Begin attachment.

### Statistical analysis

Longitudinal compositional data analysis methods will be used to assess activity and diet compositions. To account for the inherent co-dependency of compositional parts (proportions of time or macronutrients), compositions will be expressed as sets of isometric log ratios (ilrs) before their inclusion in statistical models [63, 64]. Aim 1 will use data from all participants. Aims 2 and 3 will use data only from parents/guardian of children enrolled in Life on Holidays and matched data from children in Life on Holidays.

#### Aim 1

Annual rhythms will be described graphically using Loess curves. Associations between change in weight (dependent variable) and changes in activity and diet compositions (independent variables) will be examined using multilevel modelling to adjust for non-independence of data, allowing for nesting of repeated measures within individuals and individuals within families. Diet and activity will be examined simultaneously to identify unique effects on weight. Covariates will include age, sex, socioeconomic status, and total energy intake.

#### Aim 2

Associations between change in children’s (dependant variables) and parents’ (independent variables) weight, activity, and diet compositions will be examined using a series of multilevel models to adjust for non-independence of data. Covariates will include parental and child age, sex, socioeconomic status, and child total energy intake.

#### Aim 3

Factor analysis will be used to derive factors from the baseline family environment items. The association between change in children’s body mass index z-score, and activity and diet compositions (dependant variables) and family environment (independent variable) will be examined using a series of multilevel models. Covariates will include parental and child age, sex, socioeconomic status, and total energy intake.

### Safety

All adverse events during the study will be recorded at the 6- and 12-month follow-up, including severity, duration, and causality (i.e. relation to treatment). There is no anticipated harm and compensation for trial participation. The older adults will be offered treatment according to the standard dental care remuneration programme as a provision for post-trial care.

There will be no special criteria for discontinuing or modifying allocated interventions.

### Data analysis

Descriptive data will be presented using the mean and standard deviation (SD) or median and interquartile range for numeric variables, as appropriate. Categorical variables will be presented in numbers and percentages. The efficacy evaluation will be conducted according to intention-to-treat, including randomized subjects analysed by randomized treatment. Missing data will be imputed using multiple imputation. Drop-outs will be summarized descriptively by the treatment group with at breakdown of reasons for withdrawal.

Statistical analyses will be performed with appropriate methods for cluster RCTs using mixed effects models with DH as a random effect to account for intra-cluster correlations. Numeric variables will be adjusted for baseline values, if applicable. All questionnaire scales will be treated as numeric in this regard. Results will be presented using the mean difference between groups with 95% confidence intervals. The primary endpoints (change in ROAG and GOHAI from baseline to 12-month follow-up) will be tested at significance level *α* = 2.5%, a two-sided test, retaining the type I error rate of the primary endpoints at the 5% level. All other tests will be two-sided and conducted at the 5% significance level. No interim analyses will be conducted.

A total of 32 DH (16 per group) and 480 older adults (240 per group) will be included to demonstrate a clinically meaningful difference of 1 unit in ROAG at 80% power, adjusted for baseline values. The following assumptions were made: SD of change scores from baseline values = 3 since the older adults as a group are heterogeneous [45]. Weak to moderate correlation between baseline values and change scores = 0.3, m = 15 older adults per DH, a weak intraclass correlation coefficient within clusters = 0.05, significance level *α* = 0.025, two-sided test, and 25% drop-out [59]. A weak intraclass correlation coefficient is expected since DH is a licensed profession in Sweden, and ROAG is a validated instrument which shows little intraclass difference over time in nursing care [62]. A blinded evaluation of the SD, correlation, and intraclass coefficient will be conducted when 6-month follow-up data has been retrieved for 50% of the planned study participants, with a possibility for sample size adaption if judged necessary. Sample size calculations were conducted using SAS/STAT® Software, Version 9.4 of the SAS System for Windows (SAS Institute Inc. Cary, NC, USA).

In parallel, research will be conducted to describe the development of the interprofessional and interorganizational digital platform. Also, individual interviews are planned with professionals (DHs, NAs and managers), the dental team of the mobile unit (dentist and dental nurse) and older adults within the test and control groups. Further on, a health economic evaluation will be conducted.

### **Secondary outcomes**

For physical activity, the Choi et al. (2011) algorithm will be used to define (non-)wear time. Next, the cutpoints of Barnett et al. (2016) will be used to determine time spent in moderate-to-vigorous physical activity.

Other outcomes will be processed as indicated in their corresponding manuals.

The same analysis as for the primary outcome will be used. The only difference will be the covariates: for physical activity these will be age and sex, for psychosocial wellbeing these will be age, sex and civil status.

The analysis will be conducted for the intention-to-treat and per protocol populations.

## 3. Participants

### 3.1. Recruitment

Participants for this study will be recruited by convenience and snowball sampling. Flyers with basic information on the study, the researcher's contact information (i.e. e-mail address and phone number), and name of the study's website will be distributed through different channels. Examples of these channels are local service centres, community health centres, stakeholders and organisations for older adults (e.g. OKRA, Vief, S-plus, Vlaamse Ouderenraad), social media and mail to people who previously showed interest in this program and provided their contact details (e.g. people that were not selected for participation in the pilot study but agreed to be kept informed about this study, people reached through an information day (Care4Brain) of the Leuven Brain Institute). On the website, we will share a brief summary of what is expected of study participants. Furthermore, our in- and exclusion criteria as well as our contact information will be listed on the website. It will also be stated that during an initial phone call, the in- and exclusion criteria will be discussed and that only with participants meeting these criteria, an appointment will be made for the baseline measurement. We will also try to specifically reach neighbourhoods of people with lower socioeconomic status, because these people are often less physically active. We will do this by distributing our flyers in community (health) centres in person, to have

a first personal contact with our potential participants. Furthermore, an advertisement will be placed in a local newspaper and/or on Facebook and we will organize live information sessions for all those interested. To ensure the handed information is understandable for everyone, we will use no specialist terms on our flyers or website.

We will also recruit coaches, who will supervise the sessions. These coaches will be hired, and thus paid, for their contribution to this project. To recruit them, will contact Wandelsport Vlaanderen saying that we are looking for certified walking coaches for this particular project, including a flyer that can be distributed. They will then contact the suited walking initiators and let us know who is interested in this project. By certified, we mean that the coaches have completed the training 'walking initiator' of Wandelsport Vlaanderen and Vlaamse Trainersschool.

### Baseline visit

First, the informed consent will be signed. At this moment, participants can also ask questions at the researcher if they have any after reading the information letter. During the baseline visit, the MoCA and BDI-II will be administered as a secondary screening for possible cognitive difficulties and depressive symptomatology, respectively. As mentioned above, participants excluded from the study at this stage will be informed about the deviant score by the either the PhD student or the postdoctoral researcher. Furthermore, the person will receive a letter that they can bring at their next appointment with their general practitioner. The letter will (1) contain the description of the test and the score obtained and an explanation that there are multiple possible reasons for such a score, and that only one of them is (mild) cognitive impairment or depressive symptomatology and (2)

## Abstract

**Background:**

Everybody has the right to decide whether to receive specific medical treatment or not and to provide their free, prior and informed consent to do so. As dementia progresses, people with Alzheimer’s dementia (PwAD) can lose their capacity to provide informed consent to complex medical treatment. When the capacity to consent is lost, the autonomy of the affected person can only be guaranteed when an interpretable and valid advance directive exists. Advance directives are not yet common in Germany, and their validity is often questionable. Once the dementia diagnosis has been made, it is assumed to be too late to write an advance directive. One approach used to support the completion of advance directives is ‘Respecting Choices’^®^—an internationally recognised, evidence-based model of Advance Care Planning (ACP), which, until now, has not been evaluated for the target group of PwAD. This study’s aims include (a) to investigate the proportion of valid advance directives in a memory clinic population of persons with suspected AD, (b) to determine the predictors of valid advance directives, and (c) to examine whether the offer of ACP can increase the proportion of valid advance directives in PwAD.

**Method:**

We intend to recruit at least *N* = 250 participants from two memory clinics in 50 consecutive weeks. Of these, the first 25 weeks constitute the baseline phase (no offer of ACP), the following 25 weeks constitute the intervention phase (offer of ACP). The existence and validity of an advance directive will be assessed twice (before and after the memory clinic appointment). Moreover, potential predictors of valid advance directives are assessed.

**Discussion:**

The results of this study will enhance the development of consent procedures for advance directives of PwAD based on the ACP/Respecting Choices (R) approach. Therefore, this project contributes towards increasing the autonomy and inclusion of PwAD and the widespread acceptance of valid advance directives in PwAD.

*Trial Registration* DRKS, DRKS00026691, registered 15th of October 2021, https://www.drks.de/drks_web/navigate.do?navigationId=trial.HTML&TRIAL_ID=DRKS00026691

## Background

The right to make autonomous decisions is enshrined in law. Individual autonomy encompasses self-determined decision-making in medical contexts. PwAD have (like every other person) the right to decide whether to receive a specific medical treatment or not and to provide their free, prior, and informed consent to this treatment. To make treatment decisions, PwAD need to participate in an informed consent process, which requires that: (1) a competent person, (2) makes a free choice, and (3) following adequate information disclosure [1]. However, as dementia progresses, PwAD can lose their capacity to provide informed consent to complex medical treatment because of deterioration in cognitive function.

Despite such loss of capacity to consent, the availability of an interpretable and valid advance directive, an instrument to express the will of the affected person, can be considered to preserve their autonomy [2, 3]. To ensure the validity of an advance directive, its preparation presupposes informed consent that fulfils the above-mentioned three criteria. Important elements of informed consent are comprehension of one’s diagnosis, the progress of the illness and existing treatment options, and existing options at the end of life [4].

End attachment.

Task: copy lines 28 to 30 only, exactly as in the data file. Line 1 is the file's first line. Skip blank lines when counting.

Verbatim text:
First, the informed consent will be signed. At this moment, participants can also ask questions at the researcher if they have any after reading the information letter. During the baseline visit, the MoCA and BDI-II will be administered as a secondary screening for possible cognitive difficulties and depressive symptomatology, respectively. As mentioned above, participants excluded from the study at this stage will be informed about the deviant score by the either the PhD student or the postdoctoral researcher. Furthermore, the person will receive a letter that they can bring at their next appointment with their general practitioner. The letter will (1) contain the description of the test and the score obtained and an explanation that there are multiple possible reasons for such a score, and that only one of them is (mild) cognitive impairment or depressive symptomatology and (2)

## Abstract

**Background:**